This is an empirical study that aims to contribute to knowledge about the opportunities the career counselling conversation offers young migrants in shaping their future. Conversations play a central role in career counselling activities in Swedish schools; furthermore, the question of how the Swedish society promotes the inclusion of its immigrants has become an increasingly urgent issue. The study draws on a dialogical framework on interaction and meaning making and seeks to gain insight into how meaning about the future is formed in career counselling conversations. The following questions were formulated: How is the interaction between migrant students and their counsellors formed in counselling conversations? How can the interaction be understood in relation to the participants and their contexts? What seems to enable or constrain students’ meaning making about the future in these conversations? The study was conducted in an introductory course for newly arrived immigrants at the upper secondary level. Researcher followed a series of two career counselling conversations between five students and five counsellors, respectively. The empirical material comprises three parts: audio-recordings of conversations, observations of these conversations and audio-recorded interviews with counsellors and students. The students, three men and two women, have a non-European background and had been in Sweden between one and three years. All except one can be considered a refugee. The material was transcribed, and the conversations were analysed with the concepts of communicative projects and strategies. The conversations are the primary empirical material. The results show that the counsellors’ and the students’ communicative projects primarily are complementary. Both the counsellor and the conversations appear as crucial for students learning about Swedish opportunity structures and meaning making about the future. The analysis also elucidated interactional patterns and interplay that seem to constrain the students’ possibilities to shape a future with their own conditions within the conversations. The conversations focused on Swedish career opportunities and lacked a transnational perspective. Furthermore, the students’ migrant background was not made relevant in the conversations; hence, the conversations risk contributing to students’ stigmatisation. The counsellors’ methods also seem at risk of individualising issues related to institutional preconditions and structural constraints. However, the analysis also displayed how the counsellor can counteract these constraining effects. The result implicates, in alignment with other studies, that the responsibility for the students’ career processes cannot be put on counselling conversations alone; more comprehensive and integrated activities for career learning in the schools are necessary to provide immigrant students with reasonable possibilities for shaping a future. Moreover, the conclusion is drawn that counsellor’s conversation skills are important for the students meaning making about the future but that counsellors also must have, among other things, the ability to comprehend migrants’ feelings and existential issues regarding the future and, not least, knowledge about the conditions of migrants and the ability to both comprehend and actively recognize injustices and different expressions of power. There are seldom others advocating for the rights of migrants.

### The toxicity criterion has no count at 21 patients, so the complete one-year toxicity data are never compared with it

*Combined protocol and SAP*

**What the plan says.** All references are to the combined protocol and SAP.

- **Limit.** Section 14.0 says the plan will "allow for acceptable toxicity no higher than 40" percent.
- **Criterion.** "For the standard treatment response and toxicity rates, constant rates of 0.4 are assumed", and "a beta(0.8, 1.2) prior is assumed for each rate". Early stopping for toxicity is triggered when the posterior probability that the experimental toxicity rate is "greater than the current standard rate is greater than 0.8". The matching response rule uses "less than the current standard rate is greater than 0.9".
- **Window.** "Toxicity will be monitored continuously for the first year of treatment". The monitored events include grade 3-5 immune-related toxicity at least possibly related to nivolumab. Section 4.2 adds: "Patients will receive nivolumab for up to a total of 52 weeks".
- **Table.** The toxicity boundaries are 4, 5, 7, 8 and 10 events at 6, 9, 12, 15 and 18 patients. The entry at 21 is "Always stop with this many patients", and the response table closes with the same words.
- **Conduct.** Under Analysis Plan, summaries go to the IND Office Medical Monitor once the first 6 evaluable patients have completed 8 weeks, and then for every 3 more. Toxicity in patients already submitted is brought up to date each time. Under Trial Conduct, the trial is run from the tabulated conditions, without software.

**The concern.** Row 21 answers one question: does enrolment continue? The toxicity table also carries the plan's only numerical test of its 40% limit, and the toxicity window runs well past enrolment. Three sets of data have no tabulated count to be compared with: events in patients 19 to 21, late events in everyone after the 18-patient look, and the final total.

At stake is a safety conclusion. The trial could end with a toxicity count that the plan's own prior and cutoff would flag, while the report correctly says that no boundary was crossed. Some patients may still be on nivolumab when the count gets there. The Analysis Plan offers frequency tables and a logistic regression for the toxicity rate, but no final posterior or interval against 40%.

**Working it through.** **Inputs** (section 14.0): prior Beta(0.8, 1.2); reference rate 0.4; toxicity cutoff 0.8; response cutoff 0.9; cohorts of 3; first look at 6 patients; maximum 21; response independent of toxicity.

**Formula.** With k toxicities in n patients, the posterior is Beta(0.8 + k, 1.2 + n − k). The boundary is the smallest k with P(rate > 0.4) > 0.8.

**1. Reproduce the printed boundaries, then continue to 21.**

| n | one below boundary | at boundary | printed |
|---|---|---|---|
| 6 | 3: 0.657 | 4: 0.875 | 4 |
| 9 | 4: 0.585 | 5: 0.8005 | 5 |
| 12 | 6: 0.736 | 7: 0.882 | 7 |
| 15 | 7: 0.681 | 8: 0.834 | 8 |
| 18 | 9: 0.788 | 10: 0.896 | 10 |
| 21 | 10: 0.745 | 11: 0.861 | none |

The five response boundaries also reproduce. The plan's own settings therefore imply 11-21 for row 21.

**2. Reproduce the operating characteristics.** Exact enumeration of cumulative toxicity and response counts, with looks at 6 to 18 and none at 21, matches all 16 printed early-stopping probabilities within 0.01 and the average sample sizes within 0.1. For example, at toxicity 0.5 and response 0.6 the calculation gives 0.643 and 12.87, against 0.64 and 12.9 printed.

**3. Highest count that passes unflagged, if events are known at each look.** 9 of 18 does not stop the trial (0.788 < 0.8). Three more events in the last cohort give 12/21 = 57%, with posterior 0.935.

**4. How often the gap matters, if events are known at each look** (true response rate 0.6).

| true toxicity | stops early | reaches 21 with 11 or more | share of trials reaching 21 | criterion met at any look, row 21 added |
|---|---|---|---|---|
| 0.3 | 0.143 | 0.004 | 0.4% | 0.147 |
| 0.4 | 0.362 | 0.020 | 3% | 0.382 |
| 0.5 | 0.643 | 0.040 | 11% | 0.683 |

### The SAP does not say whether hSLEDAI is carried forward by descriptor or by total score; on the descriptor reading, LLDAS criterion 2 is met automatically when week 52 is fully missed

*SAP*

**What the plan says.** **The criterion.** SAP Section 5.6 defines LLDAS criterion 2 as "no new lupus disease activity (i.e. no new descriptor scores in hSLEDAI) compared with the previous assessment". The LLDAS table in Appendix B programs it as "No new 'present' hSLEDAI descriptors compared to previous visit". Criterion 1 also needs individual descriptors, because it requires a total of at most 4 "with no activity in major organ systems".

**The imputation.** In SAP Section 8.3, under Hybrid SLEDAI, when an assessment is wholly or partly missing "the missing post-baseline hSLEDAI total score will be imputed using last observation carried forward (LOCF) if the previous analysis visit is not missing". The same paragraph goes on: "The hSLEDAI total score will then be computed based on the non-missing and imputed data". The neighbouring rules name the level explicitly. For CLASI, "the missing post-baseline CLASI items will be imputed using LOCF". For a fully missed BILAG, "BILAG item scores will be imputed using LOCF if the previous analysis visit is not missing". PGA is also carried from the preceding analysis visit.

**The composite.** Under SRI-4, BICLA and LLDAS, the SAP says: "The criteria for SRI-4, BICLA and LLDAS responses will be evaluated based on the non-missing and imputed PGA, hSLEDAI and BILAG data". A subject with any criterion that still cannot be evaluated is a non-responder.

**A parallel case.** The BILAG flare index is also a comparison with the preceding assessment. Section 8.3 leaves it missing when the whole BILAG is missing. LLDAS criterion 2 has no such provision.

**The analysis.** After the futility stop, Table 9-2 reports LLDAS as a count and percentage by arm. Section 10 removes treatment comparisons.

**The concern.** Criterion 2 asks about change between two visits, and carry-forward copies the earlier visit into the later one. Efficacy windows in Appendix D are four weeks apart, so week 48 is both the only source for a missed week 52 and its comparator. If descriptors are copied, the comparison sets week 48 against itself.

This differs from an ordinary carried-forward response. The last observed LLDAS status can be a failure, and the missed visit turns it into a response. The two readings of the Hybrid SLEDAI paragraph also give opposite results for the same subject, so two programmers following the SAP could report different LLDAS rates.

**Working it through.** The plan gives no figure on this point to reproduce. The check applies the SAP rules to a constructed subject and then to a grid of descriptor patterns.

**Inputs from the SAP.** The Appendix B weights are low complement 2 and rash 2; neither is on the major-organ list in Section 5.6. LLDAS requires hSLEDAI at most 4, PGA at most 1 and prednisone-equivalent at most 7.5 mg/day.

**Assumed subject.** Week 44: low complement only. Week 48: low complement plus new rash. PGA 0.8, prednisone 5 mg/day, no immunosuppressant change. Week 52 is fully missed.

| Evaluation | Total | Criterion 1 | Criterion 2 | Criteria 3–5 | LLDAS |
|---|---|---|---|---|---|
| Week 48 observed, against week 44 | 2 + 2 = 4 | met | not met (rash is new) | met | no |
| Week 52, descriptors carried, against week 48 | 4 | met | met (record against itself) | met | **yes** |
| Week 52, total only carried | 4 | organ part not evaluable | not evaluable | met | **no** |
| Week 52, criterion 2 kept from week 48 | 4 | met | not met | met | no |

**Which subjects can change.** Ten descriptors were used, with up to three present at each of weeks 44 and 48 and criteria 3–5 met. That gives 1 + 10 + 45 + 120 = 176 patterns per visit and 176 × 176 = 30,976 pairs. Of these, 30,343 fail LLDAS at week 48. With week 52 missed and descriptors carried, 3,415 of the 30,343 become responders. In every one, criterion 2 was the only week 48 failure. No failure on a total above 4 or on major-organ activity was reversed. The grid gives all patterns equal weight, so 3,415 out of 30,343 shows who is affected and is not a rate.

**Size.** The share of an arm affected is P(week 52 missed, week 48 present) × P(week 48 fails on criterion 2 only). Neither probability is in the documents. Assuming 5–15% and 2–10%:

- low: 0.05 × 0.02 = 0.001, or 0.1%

ISBN: 9789176492765